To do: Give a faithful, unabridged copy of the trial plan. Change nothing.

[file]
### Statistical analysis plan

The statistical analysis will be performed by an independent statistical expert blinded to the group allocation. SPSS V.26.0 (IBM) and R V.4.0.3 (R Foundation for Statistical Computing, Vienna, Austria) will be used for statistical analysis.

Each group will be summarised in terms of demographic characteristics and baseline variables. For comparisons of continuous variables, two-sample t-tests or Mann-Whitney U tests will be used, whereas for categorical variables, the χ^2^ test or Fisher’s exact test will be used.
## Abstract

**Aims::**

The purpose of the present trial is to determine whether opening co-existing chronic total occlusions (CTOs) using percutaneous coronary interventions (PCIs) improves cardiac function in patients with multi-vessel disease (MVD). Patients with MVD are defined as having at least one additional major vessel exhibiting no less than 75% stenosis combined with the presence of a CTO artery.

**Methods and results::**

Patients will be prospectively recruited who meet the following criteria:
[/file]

### Statistical analysis plan

The statistical analysis will be performed by an independent statistical expert blinded to the group allocation. SPSS V.26.0 (IBM) and R V.4.0.3 (R Foundation for Statistical Computing, Vienna, Austria) will be used for statistical analysis.

Each group will be summarised in terms of demographic characteristics and baseline variables. For comparisons of continuous variables, two-sample t-tests or Mann-Whitney U tests will be used, whereas for categorical variables, the χ^2^ test or Fisher’s exact test will be used.
## Abstract

**Aims::**

The purpose of the present trial is to determine whether opening co-existing chronic total occlusions (CTOs) using percutaneous coronary interventions (PCIs) improves cardiac function in patients with multi-vessel disease (MVD). Patients with MVD are defined as having at least one additional major vessel exhibiting no less than 75% stenosis combined with the presence of a CTO artery.

**Methods and results::**

Patients will be prospectively recruited who meet the following criteria: